The Difficult Balance of Transparency and Privacy for Local Governments

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“Risk will never be zero so it has to be actively managed,” according to Jason Lally, data services manager for the city and county of San Francisco.

OAKLAND, Calif. — At the top of its public records request portal, the city of Oakland has a request of its own: “If you need Oakland, CA records that may have been previously released, please search past requests. You may find what you need!”

It’s fairly uncommon for a local government—or any government for that matter—to extend the boundaries of transparency to include information about the records that are being requested by the public, plus their status and the main point of contact.

But Oakland, using a public records platform called NextRequest, does just that. Responding to public records inquiries can be a time- and resource-consuming effort, which can be frustrating for not just the person responsible for processing the request, but the person seeking the information, including journalists. So it’s not surprising that some of the biggest supporters of proactively releasing information, datasets and other records to the public are those who have to respond to records requests, plus those inquiries that may end up duplicating previous requests.

“We only have so many people who work for the city of Oakland and this is not the only thing we work on,” Alex Katz, chief of staff for Oakland City Attorney Barbara Parker,” said during a panel discussion at the Code for America Summit in Oakland. “We’re getting dozens every day and many of them take a significant amount of time. That is a challenge for every local government: handle the volume of questions and requests we get everyday.”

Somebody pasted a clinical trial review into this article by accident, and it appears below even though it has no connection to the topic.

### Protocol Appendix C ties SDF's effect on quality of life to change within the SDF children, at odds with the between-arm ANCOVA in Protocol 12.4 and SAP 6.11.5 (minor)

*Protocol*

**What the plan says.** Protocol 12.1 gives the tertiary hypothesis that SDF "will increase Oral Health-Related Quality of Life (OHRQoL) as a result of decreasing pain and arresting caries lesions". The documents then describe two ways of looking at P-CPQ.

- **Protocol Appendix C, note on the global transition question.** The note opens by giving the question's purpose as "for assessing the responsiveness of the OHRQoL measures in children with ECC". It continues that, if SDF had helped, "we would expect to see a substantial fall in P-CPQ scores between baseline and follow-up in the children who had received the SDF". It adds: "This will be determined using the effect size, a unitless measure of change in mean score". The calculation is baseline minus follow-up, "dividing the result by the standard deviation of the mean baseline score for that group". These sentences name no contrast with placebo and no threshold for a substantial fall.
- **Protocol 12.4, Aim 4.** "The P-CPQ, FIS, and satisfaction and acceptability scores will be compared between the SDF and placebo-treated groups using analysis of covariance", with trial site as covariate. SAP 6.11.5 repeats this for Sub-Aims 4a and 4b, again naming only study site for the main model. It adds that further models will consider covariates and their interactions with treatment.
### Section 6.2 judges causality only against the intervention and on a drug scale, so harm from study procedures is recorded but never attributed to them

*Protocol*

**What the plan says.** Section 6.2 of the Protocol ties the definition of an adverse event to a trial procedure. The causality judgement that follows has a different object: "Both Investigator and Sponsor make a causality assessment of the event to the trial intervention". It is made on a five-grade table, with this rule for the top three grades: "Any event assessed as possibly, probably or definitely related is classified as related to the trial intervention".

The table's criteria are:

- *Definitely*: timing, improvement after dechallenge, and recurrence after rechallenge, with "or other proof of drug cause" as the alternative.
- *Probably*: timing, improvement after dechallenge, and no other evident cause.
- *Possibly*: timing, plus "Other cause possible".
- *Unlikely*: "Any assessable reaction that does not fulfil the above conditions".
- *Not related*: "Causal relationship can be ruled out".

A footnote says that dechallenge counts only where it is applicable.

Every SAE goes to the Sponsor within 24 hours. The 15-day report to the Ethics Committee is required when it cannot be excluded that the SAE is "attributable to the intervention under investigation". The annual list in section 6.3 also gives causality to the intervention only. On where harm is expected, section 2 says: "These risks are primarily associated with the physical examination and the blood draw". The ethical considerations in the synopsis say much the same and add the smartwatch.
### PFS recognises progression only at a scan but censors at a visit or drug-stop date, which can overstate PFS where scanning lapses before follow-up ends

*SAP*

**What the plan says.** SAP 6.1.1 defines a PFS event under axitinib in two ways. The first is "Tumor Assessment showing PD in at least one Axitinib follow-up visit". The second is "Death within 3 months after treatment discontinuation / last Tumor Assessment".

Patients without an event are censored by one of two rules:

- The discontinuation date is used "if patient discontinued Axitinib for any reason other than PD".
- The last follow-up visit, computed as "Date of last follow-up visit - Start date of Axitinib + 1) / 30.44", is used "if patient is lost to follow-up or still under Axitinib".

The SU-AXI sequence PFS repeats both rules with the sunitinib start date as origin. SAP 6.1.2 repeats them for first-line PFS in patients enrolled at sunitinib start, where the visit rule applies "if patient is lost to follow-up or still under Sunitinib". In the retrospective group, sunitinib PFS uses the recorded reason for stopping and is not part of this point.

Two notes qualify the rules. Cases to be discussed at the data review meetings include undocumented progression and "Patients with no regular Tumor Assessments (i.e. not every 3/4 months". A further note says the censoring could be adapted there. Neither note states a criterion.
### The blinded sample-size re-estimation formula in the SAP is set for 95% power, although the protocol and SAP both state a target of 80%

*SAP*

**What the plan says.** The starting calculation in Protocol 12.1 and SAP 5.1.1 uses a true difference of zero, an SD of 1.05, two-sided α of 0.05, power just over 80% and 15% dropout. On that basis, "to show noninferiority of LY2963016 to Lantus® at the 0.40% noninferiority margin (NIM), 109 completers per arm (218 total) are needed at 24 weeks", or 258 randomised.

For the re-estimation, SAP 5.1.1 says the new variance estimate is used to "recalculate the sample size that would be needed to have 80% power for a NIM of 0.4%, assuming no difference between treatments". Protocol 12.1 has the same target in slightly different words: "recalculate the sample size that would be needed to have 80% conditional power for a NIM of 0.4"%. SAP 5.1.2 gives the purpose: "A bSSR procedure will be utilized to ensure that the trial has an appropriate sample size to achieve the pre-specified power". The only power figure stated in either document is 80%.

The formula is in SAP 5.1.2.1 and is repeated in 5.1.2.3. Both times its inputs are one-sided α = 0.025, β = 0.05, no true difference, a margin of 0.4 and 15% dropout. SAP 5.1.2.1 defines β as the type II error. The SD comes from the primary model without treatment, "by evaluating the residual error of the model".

Releasing public records is a balancing act of transparency and privacy.

“With great data comes great responsibility,” said Reed Duecy-Gibbs, the co-founder and chief operating officer of San Francisco-based NextRequest, who moderated the panel discussion.

Katz and the other panelists—Eugene Park, deputy port attorney for the Port of Oakland, and Jason Lally, data services manager for the city and county of San Francisco—discussed some of the sensitivities that come with the responsibility of supporting transparent government practices within their organizations while protecting privacy.

It’s not always easy.

Lally pointed out that while most juvenile probation records are off-limits in terms of public disclosure, there’s related data that isn’t necessary shielded by law but could be used to identify individuals if it were released.

“These things are fuzzy, they are grey,” Lally said. “Risk will never be zero so it has to be actively managed.”

The grey area extends from responding to public records requests to a government’s open data program.

Officials at San Francisco City Hall developed an Open Data Release Toolkit that helps map out the questions that need to be asked and considerations that need to be weighed when evaluating whether certain government data should be released for public consumption.

“There’s this institutional muscle that needs to be built up because this is all still very new,” Lally said, pointing out that there still needs to be plenty of regular discussion within organizations about their public disclosure practices.

Lally cited the city of Seattle’s data privacy framework as another proactive initiative.

All the complexities and legal considerations can be challenging in terms of process. And, as stipulated by law, government officials also must be mindful of the clock when fulfilling a request.

“If the local government doesn’t have their act together, everything slows down,” Park said, who pointed out that “public entities are saddled in enormous transparency mandates.”

Moreover, Park said: “Transparency is huge, very burdensome, very important and isn’t going away,” which is something that needs to be regularly communicated to government professionals who may not be always as inclined to pull back the curtains on the work their organization is doing.

With public disclosure mandates, governments “both have to do the work and document how they’re doing the work,” Park said.

Michael Grass is Executive Editor of Government Executive’s Route Fifty and is based in Seattle.

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